Herculine Barbin: Being the Recently Discovered Memoirs of a Nineteenth-Century French Hermaphrodite

by Michel Foucault Richard Mcdougall

With an eye for the sensual bloom of young schoolgirls, and the torrid style of the romantic novels of her day, Herculine Barbin tells the story of her life as a hermaphrodite. Herculine was designated female at birth. A pious girl in a Catholic orphanage, a bewildered adolescent enchanted by the ripening bodies of her classmates, a passionate lover of another schoolmistress, she is suddenly reclassified as a man. Alone and desolate, he commits suicide at the age of thirty in a miserable attic in Paris. Here, in an erotic diary, is one lost voice from our sexual past. Provocative, articulate, eerily prescient as she imagines her corpse under the probing instruments of scientists, Herculine brings a disturbing perspective to our own notions of sexuality. Michel Foucault, who discovered these memoirs in the archives of the French Department of Public Hygiene, presents them with the graphic medical descriptions of Herculine's body before and after her death. In a striking contrast, a painfully confused young person and the doctors who examine her try to sort out the nature of masculine and feminine at the dawn of the age of modern sexuality. "Herculine Barbin can be savored like a libertine novel. The ingenousness of Herculine, the passionate yet equivocal tenderness which thrusts her into the arms, even into the beds, of her companions, gives these pages a charm strangely erotic. . . Michel Foucault has a genius for bringing to light texts and reviving destinies outside the ordinary. " Le Monde, July 1978

The History of Sexuality

by Michel Foucault

The author turns his attention to sex and the reasons why we are driven constantly to analyze and discuss it. An iconoclastic explanation of modern sexual history.

The History of Sexuality, Vol. 1: An Introduction

by Michel Foucault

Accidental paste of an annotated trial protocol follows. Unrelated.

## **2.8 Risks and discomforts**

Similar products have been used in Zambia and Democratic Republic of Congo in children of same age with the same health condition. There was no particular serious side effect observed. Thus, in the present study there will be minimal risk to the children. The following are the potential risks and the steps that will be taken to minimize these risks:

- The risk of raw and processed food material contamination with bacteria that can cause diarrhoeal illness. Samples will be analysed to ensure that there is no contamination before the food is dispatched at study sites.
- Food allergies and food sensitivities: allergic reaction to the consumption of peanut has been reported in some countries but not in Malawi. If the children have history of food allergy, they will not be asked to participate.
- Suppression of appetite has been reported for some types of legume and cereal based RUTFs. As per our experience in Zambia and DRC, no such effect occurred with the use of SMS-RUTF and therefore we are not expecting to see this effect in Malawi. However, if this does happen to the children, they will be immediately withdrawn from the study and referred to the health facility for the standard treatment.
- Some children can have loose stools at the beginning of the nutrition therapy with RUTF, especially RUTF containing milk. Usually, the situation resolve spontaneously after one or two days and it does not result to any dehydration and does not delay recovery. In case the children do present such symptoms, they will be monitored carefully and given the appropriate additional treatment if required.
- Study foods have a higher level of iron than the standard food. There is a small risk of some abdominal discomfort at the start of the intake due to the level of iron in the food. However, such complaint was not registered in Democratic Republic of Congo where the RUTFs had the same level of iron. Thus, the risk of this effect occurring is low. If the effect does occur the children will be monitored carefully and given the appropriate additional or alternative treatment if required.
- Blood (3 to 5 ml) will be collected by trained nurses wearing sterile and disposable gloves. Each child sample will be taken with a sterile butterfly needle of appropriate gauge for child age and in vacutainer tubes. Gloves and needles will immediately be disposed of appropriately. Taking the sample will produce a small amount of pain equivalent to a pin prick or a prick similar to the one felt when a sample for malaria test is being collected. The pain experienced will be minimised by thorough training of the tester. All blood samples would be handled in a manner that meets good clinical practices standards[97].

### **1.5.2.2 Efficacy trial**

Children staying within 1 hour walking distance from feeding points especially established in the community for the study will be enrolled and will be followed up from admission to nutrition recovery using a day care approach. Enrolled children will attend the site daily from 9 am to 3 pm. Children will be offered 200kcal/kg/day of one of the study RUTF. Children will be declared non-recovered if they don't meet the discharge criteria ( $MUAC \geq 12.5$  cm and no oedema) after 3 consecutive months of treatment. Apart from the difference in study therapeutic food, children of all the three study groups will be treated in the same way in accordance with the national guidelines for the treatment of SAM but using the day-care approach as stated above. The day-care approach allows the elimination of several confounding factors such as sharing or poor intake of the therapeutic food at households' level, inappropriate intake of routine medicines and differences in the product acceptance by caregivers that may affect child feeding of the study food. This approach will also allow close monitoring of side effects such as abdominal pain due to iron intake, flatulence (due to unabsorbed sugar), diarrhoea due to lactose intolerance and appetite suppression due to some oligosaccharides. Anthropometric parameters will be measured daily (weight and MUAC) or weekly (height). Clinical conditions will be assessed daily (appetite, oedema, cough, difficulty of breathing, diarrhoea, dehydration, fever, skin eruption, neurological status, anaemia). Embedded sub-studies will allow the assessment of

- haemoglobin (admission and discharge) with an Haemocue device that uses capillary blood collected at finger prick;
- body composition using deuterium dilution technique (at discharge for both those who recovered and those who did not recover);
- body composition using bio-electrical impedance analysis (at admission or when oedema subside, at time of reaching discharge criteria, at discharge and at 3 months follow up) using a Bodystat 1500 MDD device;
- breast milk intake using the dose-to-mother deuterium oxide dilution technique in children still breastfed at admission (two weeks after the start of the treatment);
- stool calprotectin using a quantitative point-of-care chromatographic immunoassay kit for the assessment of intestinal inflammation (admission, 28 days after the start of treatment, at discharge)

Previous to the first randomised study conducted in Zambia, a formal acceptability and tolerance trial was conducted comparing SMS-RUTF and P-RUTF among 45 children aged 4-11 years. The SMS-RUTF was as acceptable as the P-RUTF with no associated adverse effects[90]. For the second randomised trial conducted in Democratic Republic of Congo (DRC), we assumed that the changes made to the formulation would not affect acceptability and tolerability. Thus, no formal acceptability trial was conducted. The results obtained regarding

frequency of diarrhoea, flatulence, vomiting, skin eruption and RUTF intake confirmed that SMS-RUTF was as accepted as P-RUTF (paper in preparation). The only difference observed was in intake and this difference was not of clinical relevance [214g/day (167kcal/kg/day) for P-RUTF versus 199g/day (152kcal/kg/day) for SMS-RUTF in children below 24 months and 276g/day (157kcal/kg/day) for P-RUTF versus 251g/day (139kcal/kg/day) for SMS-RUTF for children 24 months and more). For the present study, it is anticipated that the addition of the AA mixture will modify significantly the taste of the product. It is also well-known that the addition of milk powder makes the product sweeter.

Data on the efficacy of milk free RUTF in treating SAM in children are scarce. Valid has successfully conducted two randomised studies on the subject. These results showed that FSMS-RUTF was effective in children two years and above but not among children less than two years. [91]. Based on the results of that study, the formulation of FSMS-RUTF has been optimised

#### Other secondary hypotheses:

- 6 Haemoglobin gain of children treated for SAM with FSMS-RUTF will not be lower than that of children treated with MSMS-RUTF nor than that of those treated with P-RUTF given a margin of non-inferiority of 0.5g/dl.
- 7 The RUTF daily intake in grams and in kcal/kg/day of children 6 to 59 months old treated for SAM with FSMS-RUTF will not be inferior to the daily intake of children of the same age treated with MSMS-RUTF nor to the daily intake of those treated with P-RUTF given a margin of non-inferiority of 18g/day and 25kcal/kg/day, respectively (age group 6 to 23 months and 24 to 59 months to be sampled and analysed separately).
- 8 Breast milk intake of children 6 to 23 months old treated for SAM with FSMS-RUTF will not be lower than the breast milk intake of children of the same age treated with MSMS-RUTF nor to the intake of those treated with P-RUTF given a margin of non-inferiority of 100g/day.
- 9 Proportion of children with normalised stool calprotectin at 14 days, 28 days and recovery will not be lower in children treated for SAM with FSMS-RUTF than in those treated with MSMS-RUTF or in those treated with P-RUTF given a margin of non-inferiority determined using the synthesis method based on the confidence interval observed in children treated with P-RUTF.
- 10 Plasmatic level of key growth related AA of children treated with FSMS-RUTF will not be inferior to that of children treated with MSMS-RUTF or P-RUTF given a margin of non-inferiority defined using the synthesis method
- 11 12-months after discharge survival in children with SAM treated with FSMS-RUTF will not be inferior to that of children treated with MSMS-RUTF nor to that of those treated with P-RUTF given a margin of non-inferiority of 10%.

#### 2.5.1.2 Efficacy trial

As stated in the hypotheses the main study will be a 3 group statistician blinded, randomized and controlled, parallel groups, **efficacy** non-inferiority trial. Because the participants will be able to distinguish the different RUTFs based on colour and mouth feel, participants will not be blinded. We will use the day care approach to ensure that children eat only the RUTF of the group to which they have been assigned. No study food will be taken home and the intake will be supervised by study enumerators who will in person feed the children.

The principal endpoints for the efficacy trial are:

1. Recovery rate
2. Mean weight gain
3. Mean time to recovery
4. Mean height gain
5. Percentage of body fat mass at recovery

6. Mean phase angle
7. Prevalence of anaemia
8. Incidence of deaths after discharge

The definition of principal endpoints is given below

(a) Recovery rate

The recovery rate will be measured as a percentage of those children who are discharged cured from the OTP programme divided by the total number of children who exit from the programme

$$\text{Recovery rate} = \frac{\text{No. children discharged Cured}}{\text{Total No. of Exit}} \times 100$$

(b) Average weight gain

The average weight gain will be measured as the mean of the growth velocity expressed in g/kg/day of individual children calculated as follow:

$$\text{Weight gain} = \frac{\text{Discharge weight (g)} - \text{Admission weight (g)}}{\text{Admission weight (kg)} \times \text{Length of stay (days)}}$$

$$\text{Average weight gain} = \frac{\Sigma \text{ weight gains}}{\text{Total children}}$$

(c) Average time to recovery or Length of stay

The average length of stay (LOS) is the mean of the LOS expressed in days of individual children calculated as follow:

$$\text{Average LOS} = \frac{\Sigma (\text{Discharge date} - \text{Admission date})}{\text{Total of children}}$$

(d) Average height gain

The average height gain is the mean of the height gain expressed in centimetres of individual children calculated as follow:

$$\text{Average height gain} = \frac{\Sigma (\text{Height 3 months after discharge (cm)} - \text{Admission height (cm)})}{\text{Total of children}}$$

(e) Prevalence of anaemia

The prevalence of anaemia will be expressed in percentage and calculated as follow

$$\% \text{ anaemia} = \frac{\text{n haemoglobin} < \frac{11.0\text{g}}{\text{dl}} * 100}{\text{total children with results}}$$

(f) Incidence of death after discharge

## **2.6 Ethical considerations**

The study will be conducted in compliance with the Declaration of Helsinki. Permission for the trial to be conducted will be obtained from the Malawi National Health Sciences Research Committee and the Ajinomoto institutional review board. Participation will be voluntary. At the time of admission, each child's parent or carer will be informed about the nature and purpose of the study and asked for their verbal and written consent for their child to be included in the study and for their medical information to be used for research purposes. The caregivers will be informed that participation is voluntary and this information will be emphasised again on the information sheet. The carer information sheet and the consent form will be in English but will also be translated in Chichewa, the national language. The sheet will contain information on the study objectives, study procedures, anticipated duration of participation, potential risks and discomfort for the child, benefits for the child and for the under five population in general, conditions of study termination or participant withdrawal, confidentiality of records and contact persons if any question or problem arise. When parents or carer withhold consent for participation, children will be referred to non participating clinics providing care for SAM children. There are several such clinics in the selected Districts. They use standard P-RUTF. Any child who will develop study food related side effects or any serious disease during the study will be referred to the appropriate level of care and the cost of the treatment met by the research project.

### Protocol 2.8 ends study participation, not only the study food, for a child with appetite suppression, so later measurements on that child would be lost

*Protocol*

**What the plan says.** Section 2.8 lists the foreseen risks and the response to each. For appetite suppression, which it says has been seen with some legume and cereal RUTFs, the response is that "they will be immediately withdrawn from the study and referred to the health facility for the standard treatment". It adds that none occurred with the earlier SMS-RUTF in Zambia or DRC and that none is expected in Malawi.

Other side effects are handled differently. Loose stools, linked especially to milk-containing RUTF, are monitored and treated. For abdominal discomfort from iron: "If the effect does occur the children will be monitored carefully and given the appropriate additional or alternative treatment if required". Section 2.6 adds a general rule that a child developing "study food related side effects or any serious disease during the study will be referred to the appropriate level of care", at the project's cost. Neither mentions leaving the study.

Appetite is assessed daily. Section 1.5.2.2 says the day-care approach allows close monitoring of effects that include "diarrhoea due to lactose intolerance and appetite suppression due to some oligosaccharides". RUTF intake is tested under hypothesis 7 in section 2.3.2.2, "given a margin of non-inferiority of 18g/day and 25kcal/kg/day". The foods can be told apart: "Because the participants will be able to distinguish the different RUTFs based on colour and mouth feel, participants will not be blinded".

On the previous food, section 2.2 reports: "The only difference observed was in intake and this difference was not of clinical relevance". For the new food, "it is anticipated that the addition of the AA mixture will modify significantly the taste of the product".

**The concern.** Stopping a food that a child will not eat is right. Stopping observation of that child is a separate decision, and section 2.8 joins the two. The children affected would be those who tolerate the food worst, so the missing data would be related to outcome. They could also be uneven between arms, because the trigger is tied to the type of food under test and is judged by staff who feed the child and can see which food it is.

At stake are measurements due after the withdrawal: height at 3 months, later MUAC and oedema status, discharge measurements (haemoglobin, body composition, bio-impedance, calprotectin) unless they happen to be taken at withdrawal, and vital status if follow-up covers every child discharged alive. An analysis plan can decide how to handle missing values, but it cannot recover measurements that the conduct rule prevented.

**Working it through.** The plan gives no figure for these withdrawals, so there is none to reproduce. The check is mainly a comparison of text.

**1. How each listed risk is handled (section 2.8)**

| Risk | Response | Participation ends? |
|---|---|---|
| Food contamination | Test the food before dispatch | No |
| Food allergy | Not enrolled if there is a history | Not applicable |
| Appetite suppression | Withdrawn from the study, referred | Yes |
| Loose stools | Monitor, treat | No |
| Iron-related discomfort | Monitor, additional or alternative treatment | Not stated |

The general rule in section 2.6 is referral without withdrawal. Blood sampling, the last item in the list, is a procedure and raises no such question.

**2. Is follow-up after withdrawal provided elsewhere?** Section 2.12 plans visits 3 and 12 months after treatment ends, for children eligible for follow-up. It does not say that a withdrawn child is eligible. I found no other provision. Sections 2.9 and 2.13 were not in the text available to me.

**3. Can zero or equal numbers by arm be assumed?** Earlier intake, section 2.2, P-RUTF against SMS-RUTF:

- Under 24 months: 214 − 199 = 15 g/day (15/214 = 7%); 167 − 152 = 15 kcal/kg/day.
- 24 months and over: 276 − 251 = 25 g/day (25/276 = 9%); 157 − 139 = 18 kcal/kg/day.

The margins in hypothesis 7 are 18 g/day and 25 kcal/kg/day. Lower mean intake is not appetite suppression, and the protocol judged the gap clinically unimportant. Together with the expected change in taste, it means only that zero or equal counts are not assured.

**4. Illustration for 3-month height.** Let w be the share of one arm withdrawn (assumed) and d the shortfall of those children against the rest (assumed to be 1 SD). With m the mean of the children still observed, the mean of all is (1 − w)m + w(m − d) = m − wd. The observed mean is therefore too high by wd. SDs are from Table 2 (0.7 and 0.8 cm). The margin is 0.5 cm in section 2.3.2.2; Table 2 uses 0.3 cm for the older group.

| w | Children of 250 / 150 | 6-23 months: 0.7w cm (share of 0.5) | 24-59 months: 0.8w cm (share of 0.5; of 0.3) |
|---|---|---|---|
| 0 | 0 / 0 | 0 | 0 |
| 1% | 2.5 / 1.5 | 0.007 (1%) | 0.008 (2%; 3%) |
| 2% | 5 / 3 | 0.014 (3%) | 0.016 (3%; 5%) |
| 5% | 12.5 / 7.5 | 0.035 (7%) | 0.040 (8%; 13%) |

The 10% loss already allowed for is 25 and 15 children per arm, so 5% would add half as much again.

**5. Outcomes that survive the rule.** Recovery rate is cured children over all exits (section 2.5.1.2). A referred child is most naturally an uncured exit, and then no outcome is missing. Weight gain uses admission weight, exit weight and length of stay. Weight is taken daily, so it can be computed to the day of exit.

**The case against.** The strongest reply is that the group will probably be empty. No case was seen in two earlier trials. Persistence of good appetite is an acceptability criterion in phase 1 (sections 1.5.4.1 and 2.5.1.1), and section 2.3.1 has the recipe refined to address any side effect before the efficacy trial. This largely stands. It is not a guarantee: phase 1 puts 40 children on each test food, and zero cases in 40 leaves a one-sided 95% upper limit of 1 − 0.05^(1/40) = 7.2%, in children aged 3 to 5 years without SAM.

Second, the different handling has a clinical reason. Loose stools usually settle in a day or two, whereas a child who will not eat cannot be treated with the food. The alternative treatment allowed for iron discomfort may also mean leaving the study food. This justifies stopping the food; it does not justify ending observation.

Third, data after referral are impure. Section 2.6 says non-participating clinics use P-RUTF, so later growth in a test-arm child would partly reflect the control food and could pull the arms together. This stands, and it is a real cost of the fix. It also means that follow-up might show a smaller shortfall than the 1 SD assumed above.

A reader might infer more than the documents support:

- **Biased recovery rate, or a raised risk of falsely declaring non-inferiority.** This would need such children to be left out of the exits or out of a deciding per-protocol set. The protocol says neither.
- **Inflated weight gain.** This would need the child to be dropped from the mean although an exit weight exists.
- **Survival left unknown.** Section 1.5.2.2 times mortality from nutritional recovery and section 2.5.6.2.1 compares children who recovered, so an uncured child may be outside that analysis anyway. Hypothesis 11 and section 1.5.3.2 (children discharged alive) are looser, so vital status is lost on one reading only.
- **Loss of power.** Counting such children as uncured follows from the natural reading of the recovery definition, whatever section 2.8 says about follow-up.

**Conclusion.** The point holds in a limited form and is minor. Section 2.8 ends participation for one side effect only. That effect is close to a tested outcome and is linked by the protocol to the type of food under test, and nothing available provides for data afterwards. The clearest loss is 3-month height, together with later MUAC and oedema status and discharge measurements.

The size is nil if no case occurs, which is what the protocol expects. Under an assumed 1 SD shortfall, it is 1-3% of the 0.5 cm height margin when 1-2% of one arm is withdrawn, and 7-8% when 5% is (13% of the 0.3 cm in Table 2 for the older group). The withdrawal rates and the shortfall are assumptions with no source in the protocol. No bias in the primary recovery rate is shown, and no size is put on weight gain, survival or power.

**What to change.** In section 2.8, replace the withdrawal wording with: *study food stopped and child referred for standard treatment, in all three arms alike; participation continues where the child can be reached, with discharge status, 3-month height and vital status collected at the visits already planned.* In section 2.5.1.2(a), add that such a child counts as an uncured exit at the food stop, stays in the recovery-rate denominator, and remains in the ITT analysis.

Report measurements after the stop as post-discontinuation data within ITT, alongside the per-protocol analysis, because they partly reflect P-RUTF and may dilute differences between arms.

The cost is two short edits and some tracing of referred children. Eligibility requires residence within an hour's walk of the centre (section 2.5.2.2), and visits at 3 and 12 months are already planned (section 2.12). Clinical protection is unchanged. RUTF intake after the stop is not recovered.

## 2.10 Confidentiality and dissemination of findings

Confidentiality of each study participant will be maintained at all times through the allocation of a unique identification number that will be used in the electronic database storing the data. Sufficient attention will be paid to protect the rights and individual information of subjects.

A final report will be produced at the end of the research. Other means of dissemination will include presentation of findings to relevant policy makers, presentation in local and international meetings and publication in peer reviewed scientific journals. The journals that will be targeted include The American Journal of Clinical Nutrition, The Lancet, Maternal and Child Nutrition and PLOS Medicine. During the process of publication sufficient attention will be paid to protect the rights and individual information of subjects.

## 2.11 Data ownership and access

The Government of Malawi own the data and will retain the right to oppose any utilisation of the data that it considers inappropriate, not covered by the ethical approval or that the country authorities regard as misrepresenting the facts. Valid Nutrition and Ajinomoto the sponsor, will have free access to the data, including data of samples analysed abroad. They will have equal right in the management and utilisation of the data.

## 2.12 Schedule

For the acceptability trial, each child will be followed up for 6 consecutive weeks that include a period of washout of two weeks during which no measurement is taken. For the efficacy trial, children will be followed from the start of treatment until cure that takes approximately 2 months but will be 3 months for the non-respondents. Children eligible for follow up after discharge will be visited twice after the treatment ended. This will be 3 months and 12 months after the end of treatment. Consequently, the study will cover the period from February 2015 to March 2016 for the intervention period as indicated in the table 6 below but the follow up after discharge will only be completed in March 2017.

Discusses the social construction of sexuality.

The History of Sexuality, Vol. 3

by Michel Foucault

The Care of the Self is the third and possibly final volume of Michel Foucault's widely acclaimed examination of "the experience of sexuality in Western society." Foucault takes us into the first two centuries of our own era, into the Golden Age of Rome, to reveal a subtle but decisive break from the classical Greek vision of sexual pleasure. He skillfully explores the whole corpus of moral reflection among philosophers (Plutarch, Epictetus, Marcus Aurelius, Seneca) and physicians of the era, and uncovers an increasing mistrust of pleasure and growing anxiety over sexual activity and its consequences.

The History of Sexuality, Vol. 3: The Care of the Self

by Michel Foucault Robert Hurley

The Care of the Self is the third and possibly final volume of Michel Foucault's widely acclaimed examination of "the experience of sexuality in Western society." Foucault takes us into the first two centuries of our own era, into the Golden Age of Rome, to reveal a subtle but decisive break from the classical Greek vision of sexual pleasure. He skillfully explores the whole corpus of moral reflection among philosophers (Plutarch, Epictetus, Marcus Aurelius, Seneca) and physicians of the era, and uncovers an increasing mistrust of pleasure and growing anxiety over sexual activity and its consequences.